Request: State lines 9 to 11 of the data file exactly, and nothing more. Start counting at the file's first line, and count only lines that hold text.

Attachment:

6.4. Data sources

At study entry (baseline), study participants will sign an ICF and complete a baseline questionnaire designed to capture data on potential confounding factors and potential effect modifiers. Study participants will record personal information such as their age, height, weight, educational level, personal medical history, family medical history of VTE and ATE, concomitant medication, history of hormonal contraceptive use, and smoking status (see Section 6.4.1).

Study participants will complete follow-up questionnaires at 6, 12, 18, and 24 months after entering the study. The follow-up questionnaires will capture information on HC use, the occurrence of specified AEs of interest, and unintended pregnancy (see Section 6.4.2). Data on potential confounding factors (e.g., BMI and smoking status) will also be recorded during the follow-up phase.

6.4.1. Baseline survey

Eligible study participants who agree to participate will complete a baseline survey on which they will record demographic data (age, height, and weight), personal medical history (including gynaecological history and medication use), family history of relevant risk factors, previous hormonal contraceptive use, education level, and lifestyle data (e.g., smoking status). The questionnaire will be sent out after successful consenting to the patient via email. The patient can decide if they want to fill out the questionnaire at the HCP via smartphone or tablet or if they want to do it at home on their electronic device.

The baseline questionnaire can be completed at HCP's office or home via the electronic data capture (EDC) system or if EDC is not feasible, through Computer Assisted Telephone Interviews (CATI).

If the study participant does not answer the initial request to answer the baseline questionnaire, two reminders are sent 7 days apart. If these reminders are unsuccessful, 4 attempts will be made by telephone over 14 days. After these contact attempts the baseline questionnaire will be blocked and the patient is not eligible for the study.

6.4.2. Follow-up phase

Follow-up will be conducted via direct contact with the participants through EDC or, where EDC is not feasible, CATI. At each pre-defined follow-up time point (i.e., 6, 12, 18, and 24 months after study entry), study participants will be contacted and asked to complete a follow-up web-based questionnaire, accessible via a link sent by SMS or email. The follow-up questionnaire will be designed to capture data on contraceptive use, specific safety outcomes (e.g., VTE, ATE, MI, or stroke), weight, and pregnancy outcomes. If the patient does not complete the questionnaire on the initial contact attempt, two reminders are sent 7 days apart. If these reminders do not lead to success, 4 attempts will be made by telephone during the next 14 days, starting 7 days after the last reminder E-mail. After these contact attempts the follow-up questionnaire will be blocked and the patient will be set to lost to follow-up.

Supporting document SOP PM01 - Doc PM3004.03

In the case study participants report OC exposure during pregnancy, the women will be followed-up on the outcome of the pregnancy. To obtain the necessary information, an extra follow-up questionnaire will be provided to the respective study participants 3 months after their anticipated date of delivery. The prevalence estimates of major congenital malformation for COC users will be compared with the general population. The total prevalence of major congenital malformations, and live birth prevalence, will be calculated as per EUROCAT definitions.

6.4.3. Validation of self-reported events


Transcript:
Follow-up will be conducted via direct contact with the participants through EDC or, where EDC is not feasible, CATI. At each pre-defined follow-up time point (i.e., 6, 12, 18, and 24 months after study entry), study participants will be contacted and asked to complete a follow-up web-based questionnaire, accessible via a link sent by SMS or email. The follow-up questionnaire will be designed to capture data on contraceptive use, specific safety outcomes (e.g., VTE, ATE, MI, or stroke), weight, and pregnancy outcomes. If the patient does not complete the questionnaire on the initial contact attempt, two reminders are sent 7 days apart. If these reminders do not lead to success, 4 attempts will be made by telephone during the next 14 days, starting 7 days after the last reminder E-mail. After these contact attempts the follow-up questionnaire will be blocked and the patient will be set to lost to follow-up.

Supporting document SOP PM01 - Doc PM3004.03

In the case study participants report OC exposure during pregnancy, the women will be followed-up on the outcome of the pregnancy. To obtain the necessary information, an extra follow-up questionnaire will be provided to the respective study participants 3 months after their anticipated date of delivery. The prevalence estimates of major congenital malformation for COC users will be compared with the general population. The total prevalence of major congenital malformations, and live birth prevalence, will be calculated as per EUROCAT definitions.